‘You don’t get to ask her name,’ growled Peterson.
‘Peterson! James,’ said Erika ‘Let him go!’ said Erika placing her hands over his.
‘We don’t choose to be like this, you know,’ croaked Marksman his head flopping back and forwards. Suddenly Joel was at Erika’s side and he had a powerful forearm wrapped around Peterson’s neck.
‘Let him go. Or I’ll break your neck,’ he said calmly.
‘We are police officers, we need to calm down here,’ said Erika moving to look directly at Peterson.
‘This constitutes an assault and I’d be with my rights,’ said Joel.
‘No one is going to do anything. Peterson let go, and you, take your hands off him,’ said Erika. There was a brief stand off for a moment and then Peterson let go of Marksman who slumped back in the chair. Joel let go of Peterson, but stood close his nostrils flaring breathing down on Peterson.
‘Back off,’ said Peterson.
‘No way mate.’
‘Peterson. I want you to leave. I’ll call you… Go NOW!’ said Erika. He glowered at them all and then left.
They settled back down and when Marksman was comfortable in his chair again, his clothes straight, he motioned for Joel to leave.
‘I’m sorry about that,’ said Erika. ‘I came here to ask you questions as a witness, and I expected you to be treated that way.’
‘I’ve looked over your statement and it says you followed Jessica on the 5th, 6th and you were watching her on the morning of the 7th August outside her house.’
‘I was in love with her… I can see you grimace. But you have to understand I can’t control how I feel. I’m repulsed by my desires, I cannot control them. She was a beautiful little girl. I first saw her at the local newsagent with her mother. It was maybe early June in 1990. She wore a blue dress and her hair was in a matching blue ribbon. Her hair was luminous and she was holding her little brothers hand while her mother paid the newspaper bill. I remember he was pulling faces and she kept laughing. It was like music.’
‘Okay. How did they seem, as a family?’
‘Happy go lucky. Although…’
‘Twice I saw Jessica with the mother and the sister…They were out at the local play park a few minutes from the house. Jessica was playing and they were sat at a bench having rows.’
‘I don’t know. I couldn’t hear from where I was.’
‘Where was that?’
’There was a bench on the opposite side of the park.’
‘And you took pictures of Jessica?’
‘And some video too. I won a camcorder, in a competition at the Co-op…’ his eyes lit up and for the for a moment he smiled at the memory. His skin crinkled upwards as one pulling his eyes tighter.
‘It got quite vicious on one occasion. Marianne slapped Laura across the face. She also used to slap Jessica on the legs quite frequently. But I suppose it was a long time ago. These days people would be shocked, back then it was usual to slap your children. And those Catholics know all about meteing out corporal punishment.’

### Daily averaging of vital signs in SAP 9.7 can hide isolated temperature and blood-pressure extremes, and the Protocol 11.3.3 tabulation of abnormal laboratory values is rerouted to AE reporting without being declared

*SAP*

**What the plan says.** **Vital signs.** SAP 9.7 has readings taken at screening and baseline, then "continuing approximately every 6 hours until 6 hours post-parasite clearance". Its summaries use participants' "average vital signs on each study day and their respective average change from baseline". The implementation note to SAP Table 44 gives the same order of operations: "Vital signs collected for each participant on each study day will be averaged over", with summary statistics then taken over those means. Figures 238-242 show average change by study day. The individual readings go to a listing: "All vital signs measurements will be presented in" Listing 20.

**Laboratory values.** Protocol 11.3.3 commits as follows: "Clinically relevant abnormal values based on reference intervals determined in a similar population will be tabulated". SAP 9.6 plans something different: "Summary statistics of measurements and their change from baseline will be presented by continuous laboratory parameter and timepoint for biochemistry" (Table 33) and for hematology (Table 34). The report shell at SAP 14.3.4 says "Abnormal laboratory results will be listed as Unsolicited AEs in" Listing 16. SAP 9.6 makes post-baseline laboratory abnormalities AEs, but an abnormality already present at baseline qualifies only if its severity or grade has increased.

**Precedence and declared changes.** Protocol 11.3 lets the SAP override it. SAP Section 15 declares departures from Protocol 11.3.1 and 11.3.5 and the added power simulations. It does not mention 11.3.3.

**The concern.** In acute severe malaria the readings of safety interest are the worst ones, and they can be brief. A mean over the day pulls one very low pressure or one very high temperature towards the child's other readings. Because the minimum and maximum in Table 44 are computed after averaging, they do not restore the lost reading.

‘Laura had just turned nineteen, and her mother slapped her around the face.’
Marksman nodded and then rested his chin on his chest, the scar tissue bunching up like crepe paper.
‘She slapped her mother back, gave as good as she got.’
‘What happened to those videos and photos?’
‘They were seized by the police. They were never returned to me. I don’t know why, it’s just video of a park.’
‘Did you see anyone else suspicious?’
‘Apart from me? God, I don’t know. There was that local loon, Bob Jennings.’
Erika sat up, ‘What was he doing?’
‘He was a council gardener. Bit slow, so they got him cheap no doubt. He was there a couple of times clipping hedges. He was harmless though, they questioned him, but nothing came of it. I always thought it was of his connections.’
‘He was a homeless loner wasn’t he?’
‘Yeah, but from money. He has a sour faced old bitch of a sister. If she’s alive, she probably is. The blue blooded ones always go on forever.’
‘Who is his sister?’
‘The honourable Rosemary Hooley.’
It was late when Erika and Peterson arrived in Hayes. They had joined the rush hour crowds and taken a direct train back from London Bridge. Peterson had been apologetic, but Erika was more excited by their lead.
‘Why didn’t Rosemary mention that Bob Jennings was her brother?’ she said speaking in a low voice. They had to stand, packed in at the back of a crowded carriage.
‘And she knew we’d just found, you know who in the you know where,’ muttered Peterson. A short sweaty man was crushed in beside them with a paper but he was staring. He looked away when they both turned to him.
‘I want to talk to her and I don’t care how bloody honourable she is,’ said Erika leaning into Peterson’s ear.
It was a short walk up from the station. Several lame fireworks whizzed into the sky and popped, and there was a faint smell of woodsmoke.
Rosemary Hooley had said she lived at the Old Vicarage, and it was one of an idyllic line of stone houses facing the west side of the common, by the Croydon Road entrance.
The smell of woodsmoke grew stronger as they opened the low front gate and came into the front garden of the vicarage. The house was thatched, and the front beautifully kept, with a neat mossy lawn dotted with dead leaves and over looked by two low windows with stone arches. One of the windows was double aspect, and through a cosy little front room, where a fire blazed, they caught a glimpse of Rosemary Hooley stood in the back garden, nursing a small pile of hedge clippings to light. They began to smoke violently. When Erika closed the gate the blond Labrador heard and came bounding round the corner, bowling towards them so fast, and only stopping inches away.
‘Serge!’ cried Rosemary coming to a side gate leading round to the back garden. She saw Erika and Peterson and took a breath,
‘Ah, I thought I’d see you both again. ‘Tea?’
‘Yes, thank you,’ said Erika. Rosemary pulled off her battered gloves and indicated they should follow.